The companies say there are three developments that are creating major discontinuities in the networking market: the explosion in 802.11n adoption (by 2015, it will account for more than 90% of access points); the exponential increase in wireless demand (mobile devices sales were up 16%, to 428.7 million units, in the second quarter, according to Gartner); and the ability of cloud virtualization and WLAN delivery to make controller-based implementations obsolete. Throw in sustainability and the ability to reduce power by 80%, and the only thing holding back the new entity is the ability to execute, notes Zeus Kerravala, senior VP of research, Yankee Group, in a blog.
"Because of mobility, consumerization and device evolution, we're clearly trending toward wireless as the primary network, which is creating another transition point in the industry." He believes that market share change happens only at points of market transition, and that this shift to wireless as the primary network creates a great opportunity for vendors in the wireless LAN space with alternative solutions.
"So now for Adtran to take advantage of this new asset, they'll need to step on the gas and be a lot more edgy and marketing-focused than they have in the past," Kerravala wrote. Adtran is a very well-run company, he says, but its marketing prowess, particularly on the enterprise side, is somewhat limited. He says he doesn't expect the company to change its marketing roots overnight, so he suggests that a good interim step would be to work with the likes of Microsoft, Citrix and VMware to build demonstrable case studies of how the Bluesocket solution provides a distinct benefit for things like VoIP, video and desktop virtualization. "Bold move for Adtran, now it's time to go execute."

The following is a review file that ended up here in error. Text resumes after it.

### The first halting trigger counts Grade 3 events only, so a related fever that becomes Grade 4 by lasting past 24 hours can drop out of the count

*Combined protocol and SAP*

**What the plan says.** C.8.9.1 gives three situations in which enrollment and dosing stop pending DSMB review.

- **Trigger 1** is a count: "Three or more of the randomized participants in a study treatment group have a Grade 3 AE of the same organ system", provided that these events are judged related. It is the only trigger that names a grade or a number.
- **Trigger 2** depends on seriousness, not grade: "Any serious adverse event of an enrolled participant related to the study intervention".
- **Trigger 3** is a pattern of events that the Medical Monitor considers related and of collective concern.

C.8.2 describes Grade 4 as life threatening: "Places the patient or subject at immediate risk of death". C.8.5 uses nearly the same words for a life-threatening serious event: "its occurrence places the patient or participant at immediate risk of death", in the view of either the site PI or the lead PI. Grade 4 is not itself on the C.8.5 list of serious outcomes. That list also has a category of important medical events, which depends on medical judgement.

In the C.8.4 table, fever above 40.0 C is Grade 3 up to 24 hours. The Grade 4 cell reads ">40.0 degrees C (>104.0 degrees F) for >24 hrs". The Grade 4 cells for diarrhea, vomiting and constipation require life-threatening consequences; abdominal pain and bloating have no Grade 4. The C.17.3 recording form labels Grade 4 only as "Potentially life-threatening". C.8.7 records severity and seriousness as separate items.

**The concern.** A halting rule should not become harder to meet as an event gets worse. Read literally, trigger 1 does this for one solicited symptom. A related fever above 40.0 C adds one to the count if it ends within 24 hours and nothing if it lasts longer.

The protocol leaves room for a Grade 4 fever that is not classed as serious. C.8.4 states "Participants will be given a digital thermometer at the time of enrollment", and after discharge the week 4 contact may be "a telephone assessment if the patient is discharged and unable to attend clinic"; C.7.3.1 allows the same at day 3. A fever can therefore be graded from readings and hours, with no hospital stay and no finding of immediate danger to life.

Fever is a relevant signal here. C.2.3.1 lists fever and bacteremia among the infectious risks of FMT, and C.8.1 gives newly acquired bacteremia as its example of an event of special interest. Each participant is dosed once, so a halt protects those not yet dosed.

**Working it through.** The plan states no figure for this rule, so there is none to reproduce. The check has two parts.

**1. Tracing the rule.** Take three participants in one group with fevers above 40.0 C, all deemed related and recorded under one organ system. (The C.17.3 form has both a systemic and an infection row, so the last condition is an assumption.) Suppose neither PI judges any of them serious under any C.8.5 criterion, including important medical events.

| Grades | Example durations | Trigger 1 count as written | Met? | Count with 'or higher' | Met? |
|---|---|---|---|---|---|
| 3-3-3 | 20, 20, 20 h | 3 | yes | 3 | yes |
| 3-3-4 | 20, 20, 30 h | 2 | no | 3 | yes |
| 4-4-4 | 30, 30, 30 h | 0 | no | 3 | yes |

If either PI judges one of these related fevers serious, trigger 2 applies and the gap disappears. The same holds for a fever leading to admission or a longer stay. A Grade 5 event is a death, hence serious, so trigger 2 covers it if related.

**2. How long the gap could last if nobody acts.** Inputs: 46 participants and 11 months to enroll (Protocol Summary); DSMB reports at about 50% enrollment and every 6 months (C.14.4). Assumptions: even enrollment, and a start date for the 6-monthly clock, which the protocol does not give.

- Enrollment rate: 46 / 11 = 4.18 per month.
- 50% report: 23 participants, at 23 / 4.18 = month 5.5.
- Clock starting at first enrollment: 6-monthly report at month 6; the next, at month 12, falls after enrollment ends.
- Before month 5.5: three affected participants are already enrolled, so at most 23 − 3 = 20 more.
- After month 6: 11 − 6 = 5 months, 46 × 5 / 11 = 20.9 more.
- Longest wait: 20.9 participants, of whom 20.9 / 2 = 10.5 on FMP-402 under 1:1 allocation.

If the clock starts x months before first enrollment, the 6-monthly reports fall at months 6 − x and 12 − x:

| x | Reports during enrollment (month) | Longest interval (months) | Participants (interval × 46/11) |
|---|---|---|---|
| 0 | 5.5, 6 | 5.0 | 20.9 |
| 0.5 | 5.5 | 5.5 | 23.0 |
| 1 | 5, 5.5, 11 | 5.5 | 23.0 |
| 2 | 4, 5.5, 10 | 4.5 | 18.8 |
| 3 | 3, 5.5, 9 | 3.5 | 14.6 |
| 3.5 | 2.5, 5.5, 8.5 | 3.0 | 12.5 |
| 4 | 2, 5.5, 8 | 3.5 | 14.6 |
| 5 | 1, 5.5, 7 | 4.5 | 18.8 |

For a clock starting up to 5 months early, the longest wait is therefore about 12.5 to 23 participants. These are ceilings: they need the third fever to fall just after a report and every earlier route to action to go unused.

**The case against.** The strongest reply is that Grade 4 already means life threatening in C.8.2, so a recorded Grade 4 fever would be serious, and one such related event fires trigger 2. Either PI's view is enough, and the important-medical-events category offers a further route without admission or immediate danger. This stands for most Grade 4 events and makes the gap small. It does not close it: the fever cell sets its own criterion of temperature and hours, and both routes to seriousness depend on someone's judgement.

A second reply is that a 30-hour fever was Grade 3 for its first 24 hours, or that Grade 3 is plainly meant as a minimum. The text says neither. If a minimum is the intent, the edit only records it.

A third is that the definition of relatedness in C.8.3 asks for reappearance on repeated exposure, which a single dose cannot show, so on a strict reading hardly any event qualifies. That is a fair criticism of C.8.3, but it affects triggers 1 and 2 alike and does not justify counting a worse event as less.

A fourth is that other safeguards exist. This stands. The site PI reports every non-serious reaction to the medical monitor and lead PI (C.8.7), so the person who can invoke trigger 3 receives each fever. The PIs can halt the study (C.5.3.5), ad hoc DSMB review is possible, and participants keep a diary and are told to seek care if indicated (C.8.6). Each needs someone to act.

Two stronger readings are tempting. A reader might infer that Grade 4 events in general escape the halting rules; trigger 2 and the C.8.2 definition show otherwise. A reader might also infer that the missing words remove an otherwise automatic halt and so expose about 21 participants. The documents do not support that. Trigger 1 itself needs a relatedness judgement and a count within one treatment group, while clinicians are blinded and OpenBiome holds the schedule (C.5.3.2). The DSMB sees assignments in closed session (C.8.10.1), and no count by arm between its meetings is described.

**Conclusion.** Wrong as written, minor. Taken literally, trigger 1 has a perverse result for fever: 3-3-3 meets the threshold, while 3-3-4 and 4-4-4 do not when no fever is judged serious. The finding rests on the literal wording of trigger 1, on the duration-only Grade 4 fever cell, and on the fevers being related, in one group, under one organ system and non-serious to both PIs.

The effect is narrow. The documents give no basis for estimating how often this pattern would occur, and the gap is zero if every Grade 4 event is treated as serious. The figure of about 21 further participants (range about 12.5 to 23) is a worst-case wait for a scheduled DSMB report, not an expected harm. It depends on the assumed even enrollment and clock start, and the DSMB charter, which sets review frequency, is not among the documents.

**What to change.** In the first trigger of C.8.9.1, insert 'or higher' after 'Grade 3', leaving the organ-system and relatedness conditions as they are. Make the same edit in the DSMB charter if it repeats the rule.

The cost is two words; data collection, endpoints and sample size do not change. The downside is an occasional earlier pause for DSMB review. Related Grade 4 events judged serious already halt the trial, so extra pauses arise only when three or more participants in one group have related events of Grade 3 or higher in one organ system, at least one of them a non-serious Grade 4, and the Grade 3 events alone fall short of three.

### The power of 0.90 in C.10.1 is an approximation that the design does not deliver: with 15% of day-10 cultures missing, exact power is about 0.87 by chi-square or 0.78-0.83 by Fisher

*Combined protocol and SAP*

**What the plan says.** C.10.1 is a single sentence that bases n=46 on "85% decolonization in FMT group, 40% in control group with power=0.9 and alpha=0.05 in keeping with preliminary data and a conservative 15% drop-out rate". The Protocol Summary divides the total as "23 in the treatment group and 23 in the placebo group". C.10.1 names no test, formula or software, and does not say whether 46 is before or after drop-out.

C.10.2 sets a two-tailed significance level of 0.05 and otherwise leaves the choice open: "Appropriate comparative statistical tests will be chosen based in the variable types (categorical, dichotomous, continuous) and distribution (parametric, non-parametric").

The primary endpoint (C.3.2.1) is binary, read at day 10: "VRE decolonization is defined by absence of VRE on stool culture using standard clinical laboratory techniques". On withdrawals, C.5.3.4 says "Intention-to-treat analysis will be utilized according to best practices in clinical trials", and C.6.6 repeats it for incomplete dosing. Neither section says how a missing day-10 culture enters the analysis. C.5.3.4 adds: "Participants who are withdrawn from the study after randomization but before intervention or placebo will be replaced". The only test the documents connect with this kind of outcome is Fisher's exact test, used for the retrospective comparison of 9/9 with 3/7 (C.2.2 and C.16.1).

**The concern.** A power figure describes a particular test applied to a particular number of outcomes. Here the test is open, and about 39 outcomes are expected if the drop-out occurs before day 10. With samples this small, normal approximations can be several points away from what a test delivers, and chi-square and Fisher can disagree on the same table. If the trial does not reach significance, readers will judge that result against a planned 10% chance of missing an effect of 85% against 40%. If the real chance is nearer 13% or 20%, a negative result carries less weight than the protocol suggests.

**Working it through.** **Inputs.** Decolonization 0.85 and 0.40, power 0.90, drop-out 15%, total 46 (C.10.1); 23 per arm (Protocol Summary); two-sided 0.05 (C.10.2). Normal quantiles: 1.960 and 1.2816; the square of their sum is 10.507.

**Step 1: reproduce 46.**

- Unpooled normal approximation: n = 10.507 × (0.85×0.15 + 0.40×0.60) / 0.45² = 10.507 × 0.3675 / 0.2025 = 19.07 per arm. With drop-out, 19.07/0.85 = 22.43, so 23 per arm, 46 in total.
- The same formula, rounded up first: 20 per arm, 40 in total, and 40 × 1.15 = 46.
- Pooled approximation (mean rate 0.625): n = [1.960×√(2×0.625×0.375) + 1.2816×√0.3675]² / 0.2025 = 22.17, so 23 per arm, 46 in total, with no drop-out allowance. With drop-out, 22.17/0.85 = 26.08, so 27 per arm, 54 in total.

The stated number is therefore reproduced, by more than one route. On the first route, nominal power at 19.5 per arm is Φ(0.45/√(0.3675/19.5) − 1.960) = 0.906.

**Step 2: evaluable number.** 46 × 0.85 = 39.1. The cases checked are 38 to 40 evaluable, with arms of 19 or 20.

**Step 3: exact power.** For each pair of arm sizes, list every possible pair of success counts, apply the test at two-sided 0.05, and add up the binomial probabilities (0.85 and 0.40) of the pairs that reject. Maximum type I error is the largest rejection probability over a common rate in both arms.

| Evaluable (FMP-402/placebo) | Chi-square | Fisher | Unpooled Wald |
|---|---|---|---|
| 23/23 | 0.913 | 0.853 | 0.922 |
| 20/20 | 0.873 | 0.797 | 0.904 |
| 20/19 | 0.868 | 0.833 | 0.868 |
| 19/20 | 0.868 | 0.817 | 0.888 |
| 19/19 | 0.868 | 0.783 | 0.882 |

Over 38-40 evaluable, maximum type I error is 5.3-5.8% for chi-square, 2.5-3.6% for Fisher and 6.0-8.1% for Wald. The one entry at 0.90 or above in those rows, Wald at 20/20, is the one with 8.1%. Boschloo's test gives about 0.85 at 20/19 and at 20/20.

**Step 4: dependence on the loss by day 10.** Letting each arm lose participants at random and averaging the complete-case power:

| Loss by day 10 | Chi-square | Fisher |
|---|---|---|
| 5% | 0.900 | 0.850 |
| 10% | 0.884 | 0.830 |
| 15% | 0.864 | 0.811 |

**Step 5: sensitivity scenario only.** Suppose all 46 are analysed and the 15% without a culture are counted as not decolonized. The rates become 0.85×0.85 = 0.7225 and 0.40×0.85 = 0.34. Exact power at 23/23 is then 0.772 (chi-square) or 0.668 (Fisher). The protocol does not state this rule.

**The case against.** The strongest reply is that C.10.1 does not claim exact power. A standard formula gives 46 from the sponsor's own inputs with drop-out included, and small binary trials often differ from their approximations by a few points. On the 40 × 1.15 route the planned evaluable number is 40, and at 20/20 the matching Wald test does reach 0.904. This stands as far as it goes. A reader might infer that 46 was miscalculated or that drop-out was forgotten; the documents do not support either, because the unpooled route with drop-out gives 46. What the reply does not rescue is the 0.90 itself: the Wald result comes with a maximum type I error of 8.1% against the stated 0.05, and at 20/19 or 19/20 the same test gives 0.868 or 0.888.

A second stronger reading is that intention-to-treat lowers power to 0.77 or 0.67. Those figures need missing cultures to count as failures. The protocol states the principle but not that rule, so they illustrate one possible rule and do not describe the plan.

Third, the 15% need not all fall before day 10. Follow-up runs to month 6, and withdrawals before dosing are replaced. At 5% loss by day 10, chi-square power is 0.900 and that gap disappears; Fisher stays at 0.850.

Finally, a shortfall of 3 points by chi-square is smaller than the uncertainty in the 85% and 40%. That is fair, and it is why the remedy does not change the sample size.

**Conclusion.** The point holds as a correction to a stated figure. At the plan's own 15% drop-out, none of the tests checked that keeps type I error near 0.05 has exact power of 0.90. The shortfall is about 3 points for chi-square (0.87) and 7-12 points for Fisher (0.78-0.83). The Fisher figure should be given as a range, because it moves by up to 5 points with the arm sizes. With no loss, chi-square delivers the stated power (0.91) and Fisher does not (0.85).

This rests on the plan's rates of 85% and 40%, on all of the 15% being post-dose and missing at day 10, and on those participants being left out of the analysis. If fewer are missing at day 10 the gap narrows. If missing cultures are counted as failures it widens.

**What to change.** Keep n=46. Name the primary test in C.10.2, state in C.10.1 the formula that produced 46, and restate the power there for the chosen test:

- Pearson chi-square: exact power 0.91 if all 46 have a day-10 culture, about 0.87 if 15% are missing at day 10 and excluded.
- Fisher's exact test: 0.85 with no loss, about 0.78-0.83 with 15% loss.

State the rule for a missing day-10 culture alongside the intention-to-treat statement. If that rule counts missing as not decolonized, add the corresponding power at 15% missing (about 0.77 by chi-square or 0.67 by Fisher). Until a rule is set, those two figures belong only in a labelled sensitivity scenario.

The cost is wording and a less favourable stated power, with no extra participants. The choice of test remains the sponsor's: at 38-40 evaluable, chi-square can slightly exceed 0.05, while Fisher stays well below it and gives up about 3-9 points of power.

A month ago, Adtran reported sales up 23% year-over-year, to $184,227,000 for the second quarter, while net income increased 33%, to $36,943,000. By acquiring Bluesocket, it gets to tap into both the wireless and expected converged network markets, says Adtran's Gary Bolton, VP of global marketing. He says they believe the wireless and wireline networks must be combined into one, and because moving to wireless means users will need to look at new solutions, this puts the new combined entity in an enviable position.